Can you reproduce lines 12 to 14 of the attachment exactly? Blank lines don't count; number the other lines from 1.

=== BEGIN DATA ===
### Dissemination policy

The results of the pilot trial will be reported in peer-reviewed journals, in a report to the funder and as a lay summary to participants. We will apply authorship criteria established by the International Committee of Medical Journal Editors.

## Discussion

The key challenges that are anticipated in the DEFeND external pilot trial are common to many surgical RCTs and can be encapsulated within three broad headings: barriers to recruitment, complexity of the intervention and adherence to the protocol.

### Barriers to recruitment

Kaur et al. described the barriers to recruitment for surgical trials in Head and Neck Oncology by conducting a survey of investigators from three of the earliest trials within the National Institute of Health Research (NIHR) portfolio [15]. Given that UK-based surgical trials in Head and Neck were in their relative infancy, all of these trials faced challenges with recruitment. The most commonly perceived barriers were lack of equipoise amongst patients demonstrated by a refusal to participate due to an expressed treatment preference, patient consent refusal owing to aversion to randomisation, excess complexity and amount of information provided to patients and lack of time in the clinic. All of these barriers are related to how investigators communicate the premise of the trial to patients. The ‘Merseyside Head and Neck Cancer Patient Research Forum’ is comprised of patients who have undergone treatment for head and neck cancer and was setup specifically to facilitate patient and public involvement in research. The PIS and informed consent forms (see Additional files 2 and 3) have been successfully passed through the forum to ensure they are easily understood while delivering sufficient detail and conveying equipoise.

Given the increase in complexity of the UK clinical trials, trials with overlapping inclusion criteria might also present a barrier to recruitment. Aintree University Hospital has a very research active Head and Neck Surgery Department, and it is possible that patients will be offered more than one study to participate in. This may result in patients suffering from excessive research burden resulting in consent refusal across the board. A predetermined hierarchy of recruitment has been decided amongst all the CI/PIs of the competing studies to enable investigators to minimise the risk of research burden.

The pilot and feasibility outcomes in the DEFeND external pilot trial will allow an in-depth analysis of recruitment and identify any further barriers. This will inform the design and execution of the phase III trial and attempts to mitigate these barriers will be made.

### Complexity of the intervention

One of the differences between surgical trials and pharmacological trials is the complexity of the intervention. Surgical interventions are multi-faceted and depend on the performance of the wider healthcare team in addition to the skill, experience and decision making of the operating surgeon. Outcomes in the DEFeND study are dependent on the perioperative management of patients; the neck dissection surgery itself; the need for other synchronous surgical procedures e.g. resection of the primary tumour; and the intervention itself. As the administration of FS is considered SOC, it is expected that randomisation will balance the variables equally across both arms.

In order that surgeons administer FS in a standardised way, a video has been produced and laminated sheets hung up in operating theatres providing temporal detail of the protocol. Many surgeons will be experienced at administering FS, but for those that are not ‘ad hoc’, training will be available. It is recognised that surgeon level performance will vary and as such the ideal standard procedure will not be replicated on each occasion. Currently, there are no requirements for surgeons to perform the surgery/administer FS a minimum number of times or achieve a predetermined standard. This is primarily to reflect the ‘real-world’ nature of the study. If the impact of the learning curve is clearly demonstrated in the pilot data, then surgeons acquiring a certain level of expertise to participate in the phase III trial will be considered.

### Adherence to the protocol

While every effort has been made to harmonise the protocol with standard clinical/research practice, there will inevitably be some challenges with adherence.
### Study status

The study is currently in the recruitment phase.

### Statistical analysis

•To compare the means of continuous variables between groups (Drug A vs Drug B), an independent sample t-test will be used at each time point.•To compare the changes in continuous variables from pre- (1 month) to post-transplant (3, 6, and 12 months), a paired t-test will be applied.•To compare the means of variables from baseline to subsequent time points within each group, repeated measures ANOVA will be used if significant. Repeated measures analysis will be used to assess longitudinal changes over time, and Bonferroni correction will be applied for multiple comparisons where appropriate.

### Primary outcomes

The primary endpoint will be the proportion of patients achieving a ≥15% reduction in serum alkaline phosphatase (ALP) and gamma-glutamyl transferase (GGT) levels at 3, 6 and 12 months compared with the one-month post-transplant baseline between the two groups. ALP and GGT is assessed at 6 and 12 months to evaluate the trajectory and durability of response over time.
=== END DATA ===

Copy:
### Adherence to the protocol

While every effort has been made to harmonise the protocol with standard clinical/research practice, there will inevitably be some challenges with adherence.
### Study status